Ever heard about left-handed people dying earlier than right-handed people? Or how about left-handed women being more likely to get breast cancer? These types of studies probably added handedness to their large research questionnaire and found statistically significant links. However, when researchers tried to replicate these studies, as most researchers do, they don’t find a connection.

Meanwhile, this one study about how left-handedness might cause people to die early gets picked up by the news media because it’s sensational. It gets clicks. It gets people talking. The researchers get media exposure, which is good for getting grants for their next project.

Yet other researchers are scrolling through their own data and saying, “Yeah, I didn’t find anything about left-handedness in my study.” And some researchers will even ask for this data to analyze themselves, and they won’t find significance. They might publish a subsequent commentary on what was wrong with the analysis to begin with, but that doesn’t get media attention. The mass media favors the unexpected and extraordinary.

Remember what happened with the vaccines and autism research? The news media picked up on it, parents ate it up, yet researchers went back through the data and found it significantly flawed. And it took years for people to be convinced that vaccines don’t cause autism. There is still significant damage from media misinformation.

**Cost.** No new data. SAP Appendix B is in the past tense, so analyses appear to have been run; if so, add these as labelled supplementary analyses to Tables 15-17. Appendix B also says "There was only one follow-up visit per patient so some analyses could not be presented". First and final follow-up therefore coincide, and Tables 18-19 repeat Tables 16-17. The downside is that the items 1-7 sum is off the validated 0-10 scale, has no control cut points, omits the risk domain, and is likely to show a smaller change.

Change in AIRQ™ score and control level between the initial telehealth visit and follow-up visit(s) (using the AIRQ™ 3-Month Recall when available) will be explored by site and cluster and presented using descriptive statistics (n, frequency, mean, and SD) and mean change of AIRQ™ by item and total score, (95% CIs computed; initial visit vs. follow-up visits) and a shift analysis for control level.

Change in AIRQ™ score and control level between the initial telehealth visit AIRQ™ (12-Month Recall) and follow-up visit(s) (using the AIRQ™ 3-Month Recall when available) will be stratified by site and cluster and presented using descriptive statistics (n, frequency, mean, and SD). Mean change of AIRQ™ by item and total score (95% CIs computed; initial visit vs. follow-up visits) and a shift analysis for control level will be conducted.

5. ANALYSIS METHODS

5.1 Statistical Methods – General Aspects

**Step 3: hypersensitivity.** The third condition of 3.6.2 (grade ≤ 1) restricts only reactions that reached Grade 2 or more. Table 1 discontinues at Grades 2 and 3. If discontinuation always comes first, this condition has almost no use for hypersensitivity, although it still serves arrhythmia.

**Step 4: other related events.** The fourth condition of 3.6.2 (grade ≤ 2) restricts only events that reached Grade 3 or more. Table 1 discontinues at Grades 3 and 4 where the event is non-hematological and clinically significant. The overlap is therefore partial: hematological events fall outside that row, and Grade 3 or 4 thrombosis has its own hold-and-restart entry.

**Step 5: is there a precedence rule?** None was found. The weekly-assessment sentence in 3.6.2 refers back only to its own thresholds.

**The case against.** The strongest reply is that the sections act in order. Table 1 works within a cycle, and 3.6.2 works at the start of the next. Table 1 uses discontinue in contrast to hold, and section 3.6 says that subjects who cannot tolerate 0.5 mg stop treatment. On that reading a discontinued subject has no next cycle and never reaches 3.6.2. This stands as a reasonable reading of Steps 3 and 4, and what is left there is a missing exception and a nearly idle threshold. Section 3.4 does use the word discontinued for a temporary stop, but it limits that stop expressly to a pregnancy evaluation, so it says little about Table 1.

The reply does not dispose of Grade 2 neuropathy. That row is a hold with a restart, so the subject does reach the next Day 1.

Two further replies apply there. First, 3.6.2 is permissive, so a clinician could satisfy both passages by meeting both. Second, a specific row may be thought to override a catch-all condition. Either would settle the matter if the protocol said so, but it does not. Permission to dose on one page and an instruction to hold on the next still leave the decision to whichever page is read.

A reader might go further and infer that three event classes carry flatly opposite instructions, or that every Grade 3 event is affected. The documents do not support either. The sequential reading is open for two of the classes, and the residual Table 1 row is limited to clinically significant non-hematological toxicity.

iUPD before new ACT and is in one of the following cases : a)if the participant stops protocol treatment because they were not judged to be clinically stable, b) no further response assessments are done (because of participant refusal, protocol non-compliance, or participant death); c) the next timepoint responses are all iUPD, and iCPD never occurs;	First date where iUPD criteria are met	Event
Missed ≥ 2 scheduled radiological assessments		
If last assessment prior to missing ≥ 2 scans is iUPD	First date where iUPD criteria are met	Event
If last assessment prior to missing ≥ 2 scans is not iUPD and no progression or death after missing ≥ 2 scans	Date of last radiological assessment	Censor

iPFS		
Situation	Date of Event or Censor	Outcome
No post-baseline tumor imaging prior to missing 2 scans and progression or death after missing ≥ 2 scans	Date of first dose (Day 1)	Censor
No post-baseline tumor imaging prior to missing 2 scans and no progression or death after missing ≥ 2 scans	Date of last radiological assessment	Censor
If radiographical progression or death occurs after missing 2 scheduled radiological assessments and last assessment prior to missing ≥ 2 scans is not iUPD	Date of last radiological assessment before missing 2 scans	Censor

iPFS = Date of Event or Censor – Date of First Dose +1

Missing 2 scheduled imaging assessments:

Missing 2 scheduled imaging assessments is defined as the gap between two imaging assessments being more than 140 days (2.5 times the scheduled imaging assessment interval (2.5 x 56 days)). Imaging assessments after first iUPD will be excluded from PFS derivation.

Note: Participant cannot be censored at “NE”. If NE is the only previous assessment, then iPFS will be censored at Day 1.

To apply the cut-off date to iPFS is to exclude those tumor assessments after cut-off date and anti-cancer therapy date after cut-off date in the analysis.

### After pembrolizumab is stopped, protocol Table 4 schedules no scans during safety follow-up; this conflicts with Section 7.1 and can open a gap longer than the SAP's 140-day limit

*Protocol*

When researchers find no link

What also doesn’t get promoted in the news media is when researchers find NO link. That’s because there’s often a publication bias that occurs. Peer-reviewed journals will often favor research that shows significant findings, such as the connection between smoking and a host of health issues. This publication bias pressures researchers to find something—anything—that can be picked up by a research journal.

A publicist might not be able to promote null research findings. That’s not sexy. It won’t make the headlines as much as sensational research. And the websites that could write about null research findings will pass because they know people won’t click through. So the public remains uninformed, and doctors pull their hair out when another patient comes to them after hearing about how one study told them they were going to die early because they’re left-handed.

No, you’re probably going to die early because you don’t get the recommended 150 minutes of moderate exercise each week. You’re more likely to die early if you smoke or drink alcohol in excess. You’re likely to die early if you eat ultra-processed food. Sure, you can stress out about being left-handed, but more than likely there are other factors affecting your health than what hand you write with.

Rather than pay attention to these health websites that both scare you and entice you to click, bookmark reputable ones that give you the big picture so you can put the latest research into a broader context.